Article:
Future Models - Toyota X-Runner
Exclusive! Why Toyota built X-Runner
Future ute: The X-Runner is Toyota Australia's first concept car and a strong indicator of its design power.
Toyota Australia's X-Runner concept is a platform to the future
26 March 2003
CONCEPT cars are a protected species - so protected that even we motoring scribes seldom get more than a distant gawk under lights at a motor show.
But not in the case of Toyota Australia's first concept car, the
X-Runner utility, which was revealed to the world for the first time at the Melbourne motor show in late February.
We are the first outsider in the world to drive the bright green
two-door that Toyota hopes will spring from a home-grown
recreational vehicle manufacturing base Down Under.
A product of the Australianised Toyota Modular Platform, X-Runner is a show of design, development and engineering strength that could become reality within two years.
If approved by Toyota Motor Corporation, the project could also herald a brave new era in research and development for TMCA, which may in turn lead to local and export production of more locally designed and built TMP-based derivatives.
But we've done more than just drive X-Runner. Today we'll fill you in on the motives behind its creation and the concept of the product that finally emerged.
On Friday we'll bring you the technical wrap-up of X-Runner and our drive impressions.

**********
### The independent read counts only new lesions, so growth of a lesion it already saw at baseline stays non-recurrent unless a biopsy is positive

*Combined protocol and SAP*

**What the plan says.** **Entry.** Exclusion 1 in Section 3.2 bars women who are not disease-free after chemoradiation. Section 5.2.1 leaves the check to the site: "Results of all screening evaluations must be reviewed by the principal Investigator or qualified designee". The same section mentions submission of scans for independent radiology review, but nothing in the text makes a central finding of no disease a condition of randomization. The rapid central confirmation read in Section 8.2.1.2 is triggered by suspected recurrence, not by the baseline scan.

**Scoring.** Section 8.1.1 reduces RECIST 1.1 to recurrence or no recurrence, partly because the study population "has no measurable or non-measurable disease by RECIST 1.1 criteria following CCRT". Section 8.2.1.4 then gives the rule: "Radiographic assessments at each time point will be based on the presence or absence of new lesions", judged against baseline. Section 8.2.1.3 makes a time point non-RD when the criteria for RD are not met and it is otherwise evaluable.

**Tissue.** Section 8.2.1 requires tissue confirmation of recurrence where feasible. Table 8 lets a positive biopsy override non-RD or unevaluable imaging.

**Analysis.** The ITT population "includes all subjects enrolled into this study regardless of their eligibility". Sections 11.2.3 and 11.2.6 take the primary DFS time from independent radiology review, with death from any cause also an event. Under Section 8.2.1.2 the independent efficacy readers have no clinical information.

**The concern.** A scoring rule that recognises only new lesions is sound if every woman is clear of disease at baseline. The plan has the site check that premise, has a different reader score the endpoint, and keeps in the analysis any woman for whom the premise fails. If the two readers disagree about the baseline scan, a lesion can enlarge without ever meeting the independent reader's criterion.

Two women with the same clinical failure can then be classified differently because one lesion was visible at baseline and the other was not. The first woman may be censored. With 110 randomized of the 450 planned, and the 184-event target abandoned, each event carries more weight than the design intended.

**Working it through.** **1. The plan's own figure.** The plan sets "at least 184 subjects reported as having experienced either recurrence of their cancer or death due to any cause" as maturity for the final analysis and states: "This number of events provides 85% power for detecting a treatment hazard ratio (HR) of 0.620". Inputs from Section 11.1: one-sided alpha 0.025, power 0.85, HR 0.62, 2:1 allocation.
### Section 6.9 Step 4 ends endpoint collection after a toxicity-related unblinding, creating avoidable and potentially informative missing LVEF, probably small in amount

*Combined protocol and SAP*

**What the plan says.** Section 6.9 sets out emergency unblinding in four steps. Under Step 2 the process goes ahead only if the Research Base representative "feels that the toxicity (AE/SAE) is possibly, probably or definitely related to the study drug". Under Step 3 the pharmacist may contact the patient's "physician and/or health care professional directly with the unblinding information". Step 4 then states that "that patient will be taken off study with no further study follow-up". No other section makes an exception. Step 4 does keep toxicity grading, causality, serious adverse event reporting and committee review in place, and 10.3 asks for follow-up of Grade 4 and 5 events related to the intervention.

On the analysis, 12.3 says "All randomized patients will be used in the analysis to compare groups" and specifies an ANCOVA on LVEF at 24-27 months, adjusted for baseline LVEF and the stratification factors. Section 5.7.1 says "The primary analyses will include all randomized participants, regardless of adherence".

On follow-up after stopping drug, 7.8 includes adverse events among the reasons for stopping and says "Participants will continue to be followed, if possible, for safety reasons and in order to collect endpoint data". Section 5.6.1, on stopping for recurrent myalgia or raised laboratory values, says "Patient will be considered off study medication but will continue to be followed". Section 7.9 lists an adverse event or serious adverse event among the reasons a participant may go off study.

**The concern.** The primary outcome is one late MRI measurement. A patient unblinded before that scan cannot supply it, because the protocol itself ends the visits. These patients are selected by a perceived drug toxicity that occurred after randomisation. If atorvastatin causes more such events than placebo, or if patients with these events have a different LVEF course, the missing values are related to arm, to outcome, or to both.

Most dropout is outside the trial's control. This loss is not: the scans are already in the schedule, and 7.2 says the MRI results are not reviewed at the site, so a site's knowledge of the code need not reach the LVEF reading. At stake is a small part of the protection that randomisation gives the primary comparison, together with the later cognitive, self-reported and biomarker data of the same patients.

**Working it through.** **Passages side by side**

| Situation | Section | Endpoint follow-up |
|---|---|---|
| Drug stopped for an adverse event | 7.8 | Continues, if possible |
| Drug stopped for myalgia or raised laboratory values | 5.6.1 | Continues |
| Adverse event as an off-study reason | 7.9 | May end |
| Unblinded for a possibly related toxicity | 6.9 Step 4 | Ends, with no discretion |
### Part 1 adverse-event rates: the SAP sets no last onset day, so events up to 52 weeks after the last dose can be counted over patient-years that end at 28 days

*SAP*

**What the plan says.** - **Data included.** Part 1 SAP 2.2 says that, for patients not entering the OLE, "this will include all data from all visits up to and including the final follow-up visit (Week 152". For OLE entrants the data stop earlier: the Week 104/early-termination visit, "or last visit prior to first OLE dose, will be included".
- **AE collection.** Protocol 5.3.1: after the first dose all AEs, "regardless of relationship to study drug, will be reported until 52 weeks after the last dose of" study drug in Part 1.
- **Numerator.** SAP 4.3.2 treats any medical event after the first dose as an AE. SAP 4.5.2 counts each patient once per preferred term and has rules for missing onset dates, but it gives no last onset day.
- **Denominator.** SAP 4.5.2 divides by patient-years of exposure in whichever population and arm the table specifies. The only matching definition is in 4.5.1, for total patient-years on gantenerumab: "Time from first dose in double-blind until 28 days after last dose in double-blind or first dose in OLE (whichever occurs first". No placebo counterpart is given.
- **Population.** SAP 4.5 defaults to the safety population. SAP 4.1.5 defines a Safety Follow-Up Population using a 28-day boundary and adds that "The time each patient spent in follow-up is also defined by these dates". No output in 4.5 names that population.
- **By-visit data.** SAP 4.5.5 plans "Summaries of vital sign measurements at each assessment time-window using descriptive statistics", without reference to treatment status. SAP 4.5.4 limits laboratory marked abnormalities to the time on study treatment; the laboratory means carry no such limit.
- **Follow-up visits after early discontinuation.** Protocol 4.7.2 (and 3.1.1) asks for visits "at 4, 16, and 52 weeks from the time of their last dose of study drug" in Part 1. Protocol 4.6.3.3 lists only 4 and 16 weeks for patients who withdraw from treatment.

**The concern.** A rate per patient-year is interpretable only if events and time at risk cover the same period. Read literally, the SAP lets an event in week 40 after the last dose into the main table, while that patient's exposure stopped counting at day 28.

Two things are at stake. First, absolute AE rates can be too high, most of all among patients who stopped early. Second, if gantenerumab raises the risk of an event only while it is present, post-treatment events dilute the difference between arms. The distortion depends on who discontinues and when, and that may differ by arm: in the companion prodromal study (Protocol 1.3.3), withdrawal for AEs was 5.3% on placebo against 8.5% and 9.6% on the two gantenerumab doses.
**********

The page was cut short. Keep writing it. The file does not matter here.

Platform to the future
IT WOULD be easy to dismiss X-Runner as a knee-jerk reaction by Toyota Australia to the all-wheel drive craze currently being embraced by its fellow local manufacturers.
While Mitsubishi led the way by releasing the first all-paw Australian car - the Magna AWD in January - Toyota has ambitions more closely related to Holden and Ford, which will both release all-wheel drive wagons within 12 months.
Although Ford has placed many of its eggs in the Territory wagon crossover, which was shown in near-production form in Melbourne this year and is projected to sell in numbers up to 32,000 by 2007, it is likely Toyota will tread more of a niche product path like Holden, which will release an AWD wagon and the Cross8 AWD ute later in 2003.
Toyota officials say production of an all-wheel drive vehicle like the X-Runner ute - or any other bodystyle, including coupe, wagon or convertible - could be as little as two years away if approved.
But the bigger picture is that Toyota wants the ability to design vehicles from the ground up, not just assemble them, in the same way that Holden produces various cost-effective derivatives from the same Commodore base for both local and export consumption.
"Holden are really quite incredible how they can milk so much out of what is effectively one platform," said the man responsible for creating X-Runner, Peter Eustace.
"What we're trying to simulate is what can we do with this modular platform and Holden has shown us that this is exactly what you can do relatively simply."
Integrally related to the X-Runner project is Toyota Australia's bid for a key role in a new Asia Pacific research and design facility that Toyota in Thailand is also chasing.
Toyota Australia will get a share of the facility, but now the fight is on to decide which areas of responsibility will be allocated here and which go to Thailand.